Ferenc Münnich (18 November 1886, Seregélyes – 29 November 1967, Budapest) was a Hungarian Communist politician who served as Chairman of the Council of Ministers of the People’s Republic of Hungary from 1958 to 1961.
He served in the Austro-Hungarian Army in World War I, and fought in the Eastern front. He was captured in 1915, then deported to a lager in Tomsk, Siberia.
In 1918, he was freed and returned to Hungary. He participated in the government of the 1919 Hungarian Soviet Republic.
He fought in the Spanish Civil War and was commissar of Rakosi Battalion of XIII International Brigade.
He joined the Hungarian Communist Party in October 1945. After World War II, he returned from exile and became a chief police superintendent of Budapest.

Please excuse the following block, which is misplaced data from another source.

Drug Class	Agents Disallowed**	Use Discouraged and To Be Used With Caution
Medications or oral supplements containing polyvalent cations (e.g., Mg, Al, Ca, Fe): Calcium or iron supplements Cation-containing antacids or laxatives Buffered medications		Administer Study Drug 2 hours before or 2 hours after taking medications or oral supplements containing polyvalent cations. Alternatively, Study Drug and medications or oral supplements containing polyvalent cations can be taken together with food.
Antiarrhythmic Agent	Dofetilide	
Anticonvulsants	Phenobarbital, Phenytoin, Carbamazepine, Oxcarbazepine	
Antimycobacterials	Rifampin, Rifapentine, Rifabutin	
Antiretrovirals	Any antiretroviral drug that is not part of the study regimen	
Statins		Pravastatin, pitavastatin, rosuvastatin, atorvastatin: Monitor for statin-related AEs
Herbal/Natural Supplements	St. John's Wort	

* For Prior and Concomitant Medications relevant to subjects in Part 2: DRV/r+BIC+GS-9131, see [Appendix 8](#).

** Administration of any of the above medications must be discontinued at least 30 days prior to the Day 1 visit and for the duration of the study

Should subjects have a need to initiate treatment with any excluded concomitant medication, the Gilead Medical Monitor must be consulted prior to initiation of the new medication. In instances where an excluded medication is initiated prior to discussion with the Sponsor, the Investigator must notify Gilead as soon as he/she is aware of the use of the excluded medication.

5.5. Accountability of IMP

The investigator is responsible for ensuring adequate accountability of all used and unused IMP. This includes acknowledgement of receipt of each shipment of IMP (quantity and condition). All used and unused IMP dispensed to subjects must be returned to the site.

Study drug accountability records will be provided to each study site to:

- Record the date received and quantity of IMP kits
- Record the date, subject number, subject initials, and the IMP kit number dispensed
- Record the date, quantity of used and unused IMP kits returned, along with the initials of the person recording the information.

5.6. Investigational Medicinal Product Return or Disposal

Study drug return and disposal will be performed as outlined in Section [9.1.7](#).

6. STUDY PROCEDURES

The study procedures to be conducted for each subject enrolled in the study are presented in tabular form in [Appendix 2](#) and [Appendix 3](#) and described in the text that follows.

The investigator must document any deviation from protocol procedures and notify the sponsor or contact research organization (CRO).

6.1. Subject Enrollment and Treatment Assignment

In 1956 Hungarian Revolution, first he was officially part of the Imre Nagy government, serving as interior minister from 27 to 31 October, then fled to Soviet Union.
He returned with János Kádár and served as a minister in his “Revolutionary Worker-Peasant Government”.
On 4 November 1956 he was restored to his position as interior minister and also became defense minister, holding these positions until 1 March 1957. A couple of months later, he organized the Worker’s Militia. In 1965 and 1967, he was decorated with the Lenin award of the Soviet Union.